Golan Levin

Professor of Art

Golan Levin is an artist, engineer, researcher and educator interested in new intersections of machine code, visual culture, and critical making. His work combines equal measures of the whimsical, the provocative, and the sublime in an eclectic variety of online, installation and performance media. Through responsive artifacts, virtual environments, and media provocations, Levin applies creative twists to digital technologies that highlight our relationship with machines, expand the vocabulary of human action, and awaken participants to their own potential as creative actors. His projects have engaged themes and materials such as interactive gestural robotics; the tactical potential of personal digital fabrication; new aesthetics of nonverbal interaction; and information visualization as a mode of critical inquiry.

Levin is presently Professor of Electronic Art at Carnegie Mellon University, where his pedagogy is concerned with the use of computation as a medium for critical inquiry and cultural innovation. He teaches “studio courses in computer science” on themes like interactive art, experimental capture, generative design, and visualization. Levin holds courtesy appointments in CMU’s School of Design, School of Architecture, School of Computer Science, and Entertainment Technology Center. From 2009 to 2022, he also served as Director and Co-Director of CMU’s Frank-Ratchye STUDIO for Creative Inquiry, a laboratory dedicated to the support of atypical, anti-disciplinary and inter-institutional research at the intersection of arts, science, technology and culture.

Levin has spent nearly 30 years as an artist embedded within high-technology research environments, including the MIT Media Laboratory, Ars Electronica Futurelab, Interval Research Corporation, and the Eyebeam Center for Art and Technology. His work is included in the permanent collection of the Museum of Modern Art (MoMA), has appeared in the Whitney Biennial, and has been recognized with grants from the National Endowment for the Arts, the National Endowment for the Humanities, Creative Capital, the Rockefeller MAP Fund, and others. A two-time TED speaker, Levin was named one of “50 Designers Shaping the Future” by Fast Company magazine in October 2012.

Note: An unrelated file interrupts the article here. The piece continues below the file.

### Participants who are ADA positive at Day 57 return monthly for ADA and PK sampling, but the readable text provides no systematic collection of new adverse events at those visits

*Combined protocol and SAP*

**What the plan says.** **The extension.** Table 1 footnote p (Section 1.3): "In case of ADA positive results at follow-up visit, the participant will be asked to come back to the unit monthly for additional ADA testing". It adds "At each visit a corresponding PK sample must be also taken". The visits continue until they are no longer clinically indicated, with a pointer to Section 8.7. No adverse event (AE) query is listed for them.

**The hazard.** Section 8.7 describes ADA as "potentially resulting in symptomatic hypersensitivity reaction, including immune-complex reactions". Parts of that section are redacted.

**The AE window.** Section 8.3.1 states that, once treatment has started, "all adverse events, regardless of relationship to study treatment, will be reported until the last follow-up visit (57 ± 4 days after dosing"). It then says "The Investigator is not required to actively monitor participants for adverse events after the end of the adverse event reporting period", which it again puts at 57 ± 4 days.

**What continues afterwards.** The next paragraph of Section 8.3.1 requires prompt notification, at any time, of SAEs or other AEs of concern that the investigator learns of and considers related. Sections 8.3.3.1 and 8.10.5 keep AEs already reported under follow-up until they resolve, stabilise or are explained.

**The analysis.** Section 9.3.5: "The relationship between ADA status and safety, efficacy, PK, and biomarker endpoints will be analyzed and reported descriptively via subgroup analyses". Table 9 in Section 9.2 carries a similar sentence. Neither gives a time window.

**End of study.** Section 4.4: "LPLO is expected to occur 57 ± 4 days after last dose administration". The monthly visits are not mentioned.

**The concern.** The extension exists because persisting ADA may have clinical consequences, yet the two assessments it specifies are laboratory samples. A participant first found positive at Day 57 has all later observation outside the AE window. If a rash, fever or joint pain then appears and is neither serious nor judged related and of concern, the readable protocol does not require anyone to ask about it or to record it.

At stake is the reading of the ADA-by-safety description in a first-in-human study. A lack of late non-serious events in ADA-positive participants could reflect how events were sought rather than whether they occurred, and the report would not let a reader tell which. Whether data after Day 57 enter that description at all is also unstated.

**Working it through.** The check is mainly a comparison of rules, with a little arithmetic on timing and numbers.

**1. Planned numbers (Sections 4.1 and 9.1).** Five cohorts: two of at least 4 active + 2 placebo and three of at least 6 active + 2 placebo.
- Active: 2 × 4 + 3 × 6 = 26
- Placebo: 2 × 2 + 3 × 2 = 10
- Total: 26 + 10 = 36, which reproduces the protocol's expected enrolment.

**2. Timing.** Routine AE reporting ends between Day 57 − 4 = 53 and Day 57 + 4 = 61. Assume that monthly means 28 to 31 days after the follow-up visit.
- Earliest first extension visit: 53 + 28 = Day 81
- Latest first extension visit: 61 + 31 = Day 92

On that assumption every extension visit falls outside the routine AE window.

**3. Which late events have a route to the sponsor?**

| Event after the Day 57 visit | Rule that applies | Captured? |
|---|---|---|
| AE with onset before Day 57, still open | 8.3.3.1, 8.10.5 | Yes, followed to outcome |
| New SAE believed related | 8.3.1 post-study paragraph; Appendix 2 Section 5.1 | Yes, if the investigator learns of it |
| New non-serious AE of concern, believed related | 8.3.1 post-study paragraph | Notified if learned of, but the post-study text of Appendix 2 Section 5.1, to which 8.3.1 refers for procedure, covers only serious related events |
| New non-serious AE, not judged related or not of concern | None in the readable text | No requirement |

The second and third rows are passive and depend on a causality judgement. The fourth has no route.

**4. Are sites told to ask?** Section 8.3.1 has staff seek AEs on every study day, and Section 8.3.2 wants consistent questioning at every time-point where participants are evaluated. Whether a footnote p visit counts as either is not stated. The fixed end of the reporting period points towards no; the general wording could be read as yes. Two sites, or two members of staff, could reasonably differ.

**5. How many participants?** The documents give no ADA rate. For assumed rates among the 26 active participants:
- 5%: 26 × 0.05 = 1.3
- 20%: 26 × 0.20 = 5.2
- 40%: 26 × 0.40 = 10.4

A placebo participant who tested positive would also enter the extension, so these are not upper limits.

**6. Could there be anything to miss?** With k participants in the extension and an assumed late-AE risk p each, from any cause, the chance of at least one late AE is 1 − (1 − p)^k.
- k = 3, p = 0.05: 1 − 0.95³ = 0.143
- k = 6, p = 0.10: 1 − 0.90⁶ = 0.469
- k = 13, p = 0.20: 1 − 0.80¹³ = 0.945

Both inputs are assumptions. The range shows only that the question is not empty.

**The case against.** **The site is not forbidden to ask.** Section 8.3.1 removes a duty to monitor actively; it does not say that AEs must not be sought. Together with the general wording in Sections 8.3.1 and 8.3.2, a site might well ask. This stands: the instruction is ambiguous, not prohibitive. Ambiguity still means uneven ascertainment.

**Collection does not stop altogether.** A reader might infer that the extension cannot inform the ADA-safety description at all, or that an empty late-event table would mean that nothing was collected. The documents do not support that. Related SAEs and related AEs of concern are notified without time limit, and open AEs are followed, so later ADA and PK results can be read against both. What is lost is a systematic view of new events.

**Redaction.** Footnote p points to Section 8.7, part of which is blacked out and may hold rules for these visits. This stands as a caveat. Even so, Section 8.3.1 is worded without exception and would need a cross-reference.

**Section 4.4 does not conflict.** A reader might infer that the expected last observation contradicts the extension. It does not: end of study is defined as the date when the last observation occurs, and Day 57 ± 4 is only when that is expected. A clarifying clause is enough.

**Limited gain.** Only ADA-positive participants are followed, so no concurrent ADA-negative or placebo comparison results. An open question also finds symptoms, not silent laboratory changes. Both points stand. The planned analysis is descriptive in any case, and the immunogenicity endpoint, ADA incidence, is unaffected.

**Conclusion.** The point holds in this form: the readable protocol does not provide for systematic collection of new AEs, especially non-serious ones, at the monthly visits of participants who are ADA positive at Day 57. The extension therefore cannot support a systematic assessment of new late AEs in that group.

Levin writes: “I am interested in the medium of response, and in the conditions that enable people to experience creative feedback with reactive systems. I am drawn to the critical and revelatory potential of visualization—whether brought to bear on a single participant, or the world of data we inhabit. I am engaged in the use of generative computation to divine both new and timeless principles of expressive form. And I am fascinated by how abstraction can connect us to a reality beyond language, and the ways in which our gestures and traces, thus abstracted, can reveal the unique signatures of our spirits.”

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